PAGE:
“From the 9th to the 15th centuries, the area which is now modern Spain was home to the greatest peaceful agglomeration of cultures ever known in the post-literate world…Even more remarkable than the flowering of art itself was the confluence of cultures that produced it: under the rule of Islam, Muslims, Jews and Christians lived and worked together in relative harmony.”
-Maya Beiser, Provenance liner notes essay
Cellist Maya Beiser’s latest CD for the Innova imprint seeks to craft music that celebrates the rich multiculturalism of the Iberian peninsula. Using medieval Spain as a jumping off point, Beiser has commissioned a collection of works that celebrate Christian, Jewish, and Muslim musical traditions. The participants frequently interweave stylistic and ethnic boundaries. The results are frequently engaging musical hybrids.
Iranian kamancheh composer and master Kalyan Kalhor’s “I Was There” features Beiser alongside oud performer Bassam Saba and percussionists Jamey Haddad and Shane Shanahan. This rhapsodic piece allows cello and oud each to negotiate long-breathed melismatic cadenzas. Eventually, Beiser and Saba come together, duetting in supple, then increasingly rhythmically incisive phrases.
Armenian dudukahar Djivan Gasparian’s “Memories” is a haunting and evocative piece. While Gasparian is not necessarily a household name, his performances on duduk (a double reed instrument) have populated a number of Hollywood films, including Blood Diamond and Gladiator. “Memories” captures the essential flavor of Armenian folk music, all the while bearing in mind the cello’s proclivities for generous-toned lyricism. Above an omnipresent drone, Beiser unleashes keening, ardent modal melodies.
Israeli composer Tamar Muskal took Ladino folksong as the basis for “Mar de Leche,” her collaboration with Beiser. Sung by Sephardic Jews in Spain, Ladino is a linguistic hybrid of Spanish and Hebrew. Muskal’s piece, a work for chamber ensemble that features the same musicians as the Kalhor work, abetted by the dynamic vocalist Etty Ben-Zaken. Beiser and Saba once again exhibit considerable musical chemistry. Beiser also incorporates some of the undulating vibrato and pitch-bends of Ben-Zaken’s vocal style, creating an organic set of timbral ensemble interactions.
In the summer of 2009, Beiser travelled with composer Douglas J. Cuomo to Cordoba and Granada: a field trip to do research that would abet the composition of his contribution to Provenance: “Only Breath.”
Inspired by the work of Sufi poet Jellaludin Rumi (one of my favorites!), the piece finds Beiser in collaboration with sound designer Shahrokh Yadegari. Seeking to evoke the sound of wind passing through the prevalent minarets in Andalusia, Cuomo has crafted a work that plays with mobile filigrees and reverberant echoes. It makes good use of looping technology too; rather than using it to fashion a pad of repeated utterances, the loops instead allow for slow-building counterpoint of phantom cello Doppelgängers. The final result is a series of dovetailing, angst-filled melodic lines amid ghostly, floating verticals. I’ve heard many vocal settings of Rumi that have had much less to say than this more abstracted, yet tremendously thoughtful, instrumental meditation on his work.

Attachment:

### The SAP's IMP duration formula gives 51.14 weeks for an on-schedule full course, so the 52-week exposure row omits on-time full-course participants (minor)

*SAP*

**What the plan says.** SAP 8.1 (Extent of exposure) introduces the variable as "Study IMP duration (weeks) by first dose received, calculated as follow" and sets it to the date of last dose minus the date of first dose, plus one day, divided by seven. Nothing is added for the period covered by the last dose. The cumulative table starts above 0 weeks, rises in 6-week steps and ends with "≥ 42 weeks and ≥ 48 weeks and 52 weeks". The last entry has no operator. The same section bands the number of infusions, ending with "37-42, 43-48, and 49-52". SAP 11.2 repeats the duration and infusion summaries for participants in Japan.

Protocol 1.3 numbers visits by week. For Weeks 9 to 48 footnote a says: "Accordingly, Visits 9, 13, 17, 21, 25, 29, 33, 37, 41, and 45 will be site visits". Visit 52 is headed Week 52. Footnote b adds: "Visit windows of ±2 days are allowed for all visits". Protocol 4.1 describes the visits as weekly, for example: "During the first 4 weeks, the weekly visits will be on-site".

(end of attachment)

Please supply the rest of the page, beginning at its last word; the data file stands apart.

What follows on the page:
Evan Ziporyn’s arrangement of the Led Zeppelin song “Kashmir,” for Beiser and prog-rock luminary drummer Jerry Marotta, closes out the disc. While its clear that this is the piece with the most accessible crossover appeal on the CD, that awareness takes nothing away from its inclusion. It points up another kind of hybridized music-making – the influence of Eastern signatures on Led Zep’s rock-oriented sound. What’s more, Beiser and Marotta just plain tear it up!
Sometimes, a concept album contains a creative inspiration that is far better than the reality it imagines. In my view, Provenance extolls a wonderful collaborative atmosphere: a model for many future cross-cultural projects. Alas, this type of music-making is a relatively recent innovation and, in many venues, is still far from prevalent. One wishes Maya Beiser were able to make multicultural music without extolling the virtues of dhimmi under Muslim rule. During the Middle Ages, dhimmi – “people of the book” (Christians and Jews) – were sporadically allowed limited religious freedom in Iberia. But there were significant legal and cultural restrictions placed upon non-Muslim citizens; these were terms of surrender, not of collaboration or accommodation. Thus, my reading of history doesn’t allow me to share Beiser’s utopian view of medieval multiculturalism. I’d rather listen to Provenance as a hopeful and tantalizing glimpse at what music-making and, indeed, cultural coexistence, may increasingly look like in the future than to revise or rewrite our spotty attempts at getting along in the past.